Snapchat is preparing to launch a big new feature that uses your selfies to replace the faces of people in videos you can then share. It’s essentially a simplified way to Deepfake you into GIFs. Cameos are an alternative to Bitmoji for quickly conveying an emotion, reaction, or silly situation in Snapchat messages.

Some French users received a test version of the feature today, as spotted by Snap enthusiast @Mtatsis.

Snapchat Cameo makes you the star of videos

TechCrunch reached out to Snap, which confirmed Cameo’s existence, and that it’s currently testing in limited availability in some international markets. The company provided this statement: “Cameos aren’t ready to take the stage yet, but stay tuned for their global debut soon!”

With Cameo, you’ll take a selfie to teach Snapchat what you look like. Then you choose if you want a vaguely male or female body type (no purposefully androgenous option).

Cameo then lives inside the Bitmoji button in the Snapchat messaging keyboard. Snapchat has made a bunch of short looping video clips with sound that you can choose from. Snapchat will then stretch and move your selfie to create different facial reactions that Cameo can apply to actors’ heads in the videos. You just pick one of these videos that now star you and send it to the chat.

Cameo could help Snapchat keep messaging interesting, which is critical since that remains its most popular and differentiated feature. With Instagram and WhatsApp having copied its Stories to great success, it must stay ahead in chat. Though in this case, Snap could be accused of copying Chinese social app Zao which let users more realistically Deepfake their faces into videos. Then again, JibJab popularized this kind of effect many years ago to stick your face on dancing Christmas elves.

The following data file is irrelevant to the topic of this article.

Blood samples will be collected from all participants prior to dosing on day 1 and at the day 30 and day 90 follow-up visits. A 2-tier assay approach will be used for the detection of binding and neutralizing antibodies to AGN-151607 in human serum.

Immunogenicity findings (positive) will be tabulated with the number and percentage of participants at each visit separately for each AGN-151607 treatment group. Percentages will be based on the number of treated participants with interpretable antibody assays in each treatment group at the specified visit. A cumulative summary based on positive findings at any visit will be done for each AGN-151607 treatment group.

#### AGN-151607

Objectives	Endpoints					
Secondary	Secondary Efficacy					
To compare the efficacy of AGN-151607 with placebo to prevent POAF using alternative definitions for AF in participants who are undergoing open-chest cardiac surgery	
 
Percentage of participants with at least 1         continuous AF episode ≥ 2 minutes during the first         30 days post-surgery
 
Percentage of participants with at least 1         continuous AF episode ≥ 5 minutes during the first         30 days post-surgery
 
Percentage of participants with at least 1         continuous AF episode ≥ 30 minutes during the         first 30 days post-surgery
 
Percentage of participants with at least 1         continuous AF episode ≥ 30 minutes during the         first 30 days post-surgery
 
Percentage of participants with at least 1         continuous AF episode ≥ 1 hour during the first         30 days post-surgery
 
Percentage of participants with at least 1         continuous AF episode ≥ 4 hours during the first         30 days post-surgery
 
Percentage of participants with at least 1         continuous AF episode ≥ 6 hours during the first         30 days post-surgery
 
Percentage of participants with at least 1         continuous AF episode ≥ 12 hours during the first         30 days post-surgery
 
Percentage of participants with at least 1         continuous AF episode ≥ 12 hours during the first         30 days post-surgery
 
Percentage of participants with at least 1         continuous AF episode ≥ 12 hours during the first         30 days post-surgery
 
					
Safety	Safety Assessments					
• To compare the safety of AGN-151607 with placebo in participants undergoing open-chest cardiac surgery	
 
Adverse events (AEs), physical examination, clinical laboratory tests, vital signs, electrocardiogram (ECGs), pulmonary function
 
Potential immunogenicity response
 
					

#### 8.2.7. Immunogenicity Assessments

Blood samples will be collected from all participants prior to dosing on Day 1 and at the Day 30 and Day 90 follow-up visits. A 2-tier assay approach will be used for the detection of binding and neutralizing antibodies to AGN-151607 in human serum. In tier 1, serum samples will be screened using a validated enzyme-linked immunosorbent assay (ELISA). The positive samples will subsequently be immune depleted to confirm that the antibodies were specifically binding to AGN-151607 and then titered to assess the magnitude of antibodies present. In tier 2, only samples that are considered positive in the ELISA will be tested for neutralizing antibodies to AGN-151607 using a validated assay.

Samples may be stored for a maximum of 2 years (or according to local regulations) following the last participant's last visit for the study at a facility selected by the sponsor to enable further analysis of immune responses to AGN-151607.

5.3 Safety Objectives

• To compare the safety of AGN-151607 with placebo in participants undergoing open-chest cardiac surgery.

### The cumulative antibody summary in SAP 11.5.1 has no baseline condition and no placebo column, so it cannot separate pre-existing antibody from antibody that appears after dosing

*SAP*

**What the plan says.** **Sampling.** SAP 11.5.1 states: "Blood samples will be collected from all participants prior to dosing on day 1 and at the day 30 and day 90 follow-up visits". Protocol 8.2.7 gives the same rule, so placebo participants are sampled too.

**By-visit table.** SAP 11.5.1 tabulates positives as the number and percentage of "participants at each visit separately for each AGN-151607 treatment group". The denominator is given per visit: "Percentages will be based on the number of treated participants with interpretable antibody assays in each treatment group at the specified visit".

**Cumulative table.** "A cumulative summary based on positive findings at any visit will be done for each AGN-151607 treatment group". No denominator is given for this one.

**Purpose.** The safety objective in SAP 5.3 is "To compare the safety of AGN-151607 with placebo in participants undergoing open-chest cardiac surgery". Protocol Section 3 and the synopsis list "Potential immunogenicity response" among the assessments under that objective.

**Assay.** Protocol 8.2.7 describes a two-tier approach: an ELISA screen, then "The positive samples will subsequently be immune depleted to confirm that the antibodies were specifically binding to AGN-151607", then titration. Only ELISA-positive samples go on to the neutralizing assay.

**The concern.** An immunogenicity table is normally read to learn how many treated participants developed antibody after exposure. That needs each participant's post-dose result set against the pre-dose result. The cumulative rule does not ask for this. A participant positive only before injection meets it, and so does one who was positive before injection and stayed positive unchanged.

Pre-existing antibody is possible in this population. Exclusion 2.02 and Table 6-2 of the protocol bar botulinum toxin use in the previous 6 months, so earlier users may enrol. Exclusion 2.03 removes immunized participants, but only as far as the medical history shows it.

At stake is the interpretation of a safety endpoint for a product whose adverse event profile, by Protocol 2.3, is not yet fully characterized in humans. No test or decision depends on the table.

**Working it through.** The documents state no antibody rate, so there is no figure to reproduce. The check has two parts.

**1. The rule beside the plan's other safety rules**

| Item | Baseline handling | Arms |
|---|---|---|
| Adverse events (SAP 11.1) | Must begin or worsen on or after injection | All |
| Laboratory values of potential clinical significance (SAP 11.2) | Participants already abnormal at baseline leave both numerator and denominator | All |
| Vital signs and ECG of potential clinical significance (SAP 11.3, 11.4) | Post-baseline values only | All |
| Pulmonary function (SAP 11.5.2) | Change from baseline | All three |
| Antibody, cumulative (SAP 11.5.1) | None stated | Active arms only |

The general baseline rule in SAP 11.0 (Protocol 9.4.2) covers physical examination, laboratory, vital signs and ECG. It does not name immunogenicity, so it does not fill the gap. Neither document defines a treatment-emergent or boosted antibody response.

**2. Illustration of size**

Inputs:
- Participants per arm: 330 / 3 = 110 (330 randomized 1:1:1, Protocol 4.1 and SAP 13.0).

Snap is only starting to monetize the messaging wing of its app with ads inside social games. Snap might potentially sell sponsored, branded Cameo clips to advertisers similar to how the company offers sponsored augmented reality lenses.

Cameo could put a more fun spin on technology for grafting faces into videos. Deepfakes can be used as powerful weapons of misinformation or abuse. But by offering only innocuous clips rather than statements from politicians or pornography, Snapchat could turn the tech into a comedic medium.

[Image Credit: Jeff Higgins]



Source link

RaySecur, a mailroom security startup, raises $3M in seed funding – TechCrunch

Raysecur says at least ten times a day someone sends a suspicious package containing powder, liquid, or some other kind of hazard.

The Boston, Mass.-based startup says its desktop-sized 3D real-time scanning technology, dubbed MailSecur, can intercept and detect threats in the mailroom before they ever make it onto the office floor.

Mailroom security may not seem fancy or interesting, but they’re a common gateway into a corporate environment. They’re a huge attack vector for attackers — both physical and cyber. Earlier this year we wrote about warshipping, a “Trojan horse”-type attack that can be used as a way for hackers to ship hardware exploits into a business, break the Wi-Fi, and pivot onto the corporate network to steal data.

Now, the company has raised $3 million in seed-round funding led by One Way Ventures, with participation from Junson Capital, Launchpad Venture Group, and also Dreamit Ventures, a Philadelphia-based early stage investor and accelerator, which last year announced it would move into the early-stage security space.

Raysecur’s proprietary millimeter-wave scanner, MailSecur. (Image: supplied)

Raysecur uses millimeter-wave technology — similar to the scanners you find at airport security — to examine suspicious letters, flat envelopes, and small parcels. Its technology can detect powders as small as 2% of a teaspoon or a single drop of liquid, the company claims.